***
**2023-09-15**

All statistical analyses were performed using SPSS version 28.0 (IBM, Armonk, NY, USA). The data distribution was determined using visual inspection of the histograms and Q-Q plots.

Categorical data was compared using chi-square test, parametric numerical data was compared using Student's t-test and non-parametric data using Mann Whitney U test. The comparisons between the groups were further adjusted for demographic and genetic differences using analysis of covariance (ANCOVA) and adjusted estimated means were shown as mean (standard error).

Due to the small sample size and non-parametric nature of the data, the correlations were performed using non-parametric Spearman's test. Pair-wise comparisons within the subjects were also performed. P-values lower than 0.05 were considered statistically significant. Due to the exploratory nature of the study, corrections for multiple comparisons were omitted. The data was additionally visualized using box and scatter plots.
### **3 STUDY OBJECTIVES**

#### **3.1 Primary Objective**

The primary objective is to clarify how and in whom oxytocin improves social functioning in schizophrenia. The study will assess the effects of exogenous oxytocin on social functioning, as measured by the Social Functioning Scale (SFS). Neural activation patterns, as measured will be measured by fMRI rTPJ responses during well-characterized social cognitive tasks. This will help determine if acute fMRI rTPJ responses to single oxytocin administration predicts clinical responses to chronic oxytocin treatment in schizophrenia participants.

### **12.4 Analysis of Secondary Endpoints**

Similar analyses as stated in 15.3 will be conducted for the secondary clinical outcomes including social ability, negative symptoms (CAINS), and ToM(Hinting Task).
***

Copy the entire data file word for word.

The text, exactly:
**2023-09-15**

All statistical analyses were performed using SPSS version 28.0 (IBM, Armonk, NY, USA). The data distribution was determined using visual inspection of the histograms and Q-Q plots.

Categorical data was compared using chi-square test, parametric numerical data was compared using Student's t-test and non-parametric data using Mann Whitney U test. The comparisons between the groups were further adjusted for demographic and genetic differences using analysis of covariance (ANCOVA) and adjusted estimated means were shown as mean (standard error).

Due to the small sample size and non-parametric nature of the data, the correlations were performed using non-parametric Spearman's test. Pair-wise comparisons within the subjects were also performed. P-values lower than 0.05 were considered statistically significant. Due to the exploratory nature of the study, corrections for multiple comparisons were omitted. The data was additionally visualized using box and scatter plots.
### **3 STUDY OBJECTIVES**

#### **3.1 Primary Objective**

The primary objective is to clarify how and in whom oxytocin improves social functioning in schizophrenia. The study will assess the effects of exogenous oxytocin on social functioning, as measured by the Social Functioning Scale (SFS). Neural activation patterns, as measured will be measured by fMRI rTPJ responses during well-characterized social cognitive tasks. This will help determine if acute fMRI rTPJ responses to single oxytocin administration predicts clinical responses to chronic oxytocin treatment in schizophrenia participants.

### **12.4 Analysis of Secondary Endpoints**

Similar analyses as stated in 15.3 will be conducted for the secondary clinical outcomes including social ability, negative symptoms (CAINS), and ToM(Hinting Task).